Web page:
Shadbush makes an excellent garden shrub or small tree and they are easily found in nurseries. This photo shows a cultivar I found at the local college. Cultivars have a much heavier bloom than natives.

Along with the shadbushes our native cherries start blossoming. New Hampshire has four native cherry trees: black cherry (Prunus serotina), choke cherry (Prunus virginiana), pin cherry (Prunus pensylvanica), and wild American plum (Prunus americana). The blossoms in the above photo are pin cherry blossoms. Choke cherries will bloom any time now. Just after, or sometimes along with the cherries will come apples and crabapples.

Sedges are still flowering. I think this one was Pennsylvania sedge (Carex pensylvanica) but I wouldn’t bet the farm on that. They usually bloom when trout lilies bloom and that’s just what has happened this year.

But while the sedges are having a good year, so far the trout lilies (Erythronium americanum) have made a poor showing. The spot I go to see them has many hundreds of plants in it but there were only three or four blossoms. I’m hoping I was just too early, so I’ll go back. Trout lilies are in the lily family and it’s easy to see why; they look just like a miniature Canada lily. The six stamens in the blossom start out bright yellow but quickly turn reddish brown and start shedding pollen. Nectar is produced at the base of the petals and sepals (tepals) as it is in all members of the lily family, and it attracts several kinds of bees.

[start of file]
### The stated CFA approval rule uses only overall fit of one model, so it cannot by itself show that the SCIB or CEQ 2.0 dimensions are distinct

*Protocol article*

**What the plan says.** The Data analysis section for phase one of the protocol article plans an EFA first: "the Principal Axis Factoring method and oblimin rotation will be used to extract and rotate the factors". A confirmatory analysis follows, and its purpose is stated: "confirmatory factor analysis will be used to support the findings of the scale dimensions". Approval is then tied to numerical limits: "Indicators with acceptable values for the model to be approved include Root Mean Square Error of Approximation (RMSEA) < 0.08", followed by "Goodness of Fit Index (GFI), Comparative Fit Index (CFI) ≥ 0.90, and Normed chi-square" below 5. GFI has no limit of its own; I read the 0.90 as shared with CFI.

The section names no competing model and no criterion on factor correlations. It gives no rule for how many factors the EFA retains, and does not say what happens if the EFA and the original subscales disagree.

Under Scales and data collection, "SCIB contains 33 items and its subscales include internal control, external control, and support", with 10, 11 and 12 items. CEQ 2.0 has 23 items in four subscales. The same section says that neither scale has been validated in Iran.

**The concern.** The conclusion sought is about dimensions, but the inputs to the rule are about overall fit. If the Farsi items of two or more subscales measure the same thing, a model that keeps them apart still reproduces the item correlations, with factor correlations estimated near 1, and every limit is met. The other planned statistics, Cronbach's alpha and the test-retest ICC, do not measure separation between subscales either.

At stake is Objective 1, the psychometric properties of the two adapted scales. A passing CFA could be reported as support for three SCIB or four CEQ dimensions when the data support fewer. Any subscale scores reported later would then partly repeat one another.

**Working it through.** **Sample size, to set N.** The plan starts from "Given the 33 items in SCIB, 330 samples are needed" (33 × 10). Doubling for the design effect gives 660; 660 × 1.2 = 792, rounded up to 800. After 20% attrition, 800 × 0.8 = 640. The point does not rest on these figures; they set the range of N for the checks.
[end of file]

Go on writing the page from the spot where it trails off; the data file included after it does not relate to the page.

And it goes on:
You can tell by the dark anthers that this flower has been open longer than the one we saw in the previous photo. It’s hard to get a shot of them when they don’t have swept back petals because it happens almost immediately after they open.

One of my favorite things about a trout lily blossom is the coloring on the back. Another name for the plant is fawn lily, because the mottled leaves reminded someone of a whitetail deer fawn. Native Americans cooked the small bulbs or dried them for winter food.

The trees are quickly leafing out already and that means less sunshine each day for spring ephemeral flowers like spring beauties (Claytonia carolinana). I’m seeing fewer blossoms each time I go to see them and this time I had to search for them, so I think it’s getting time to say goodbye to them for another year. I hope I’m wrong though because I love seeing them.  

I’ve noticed some fading petals on some of the red / purple trilliums (Trillium erectum) as well but I hope that doesn’t mean they’re already done for the year. I don’t think they’ve been blooming more than two weeks. This one didn’t look too bad.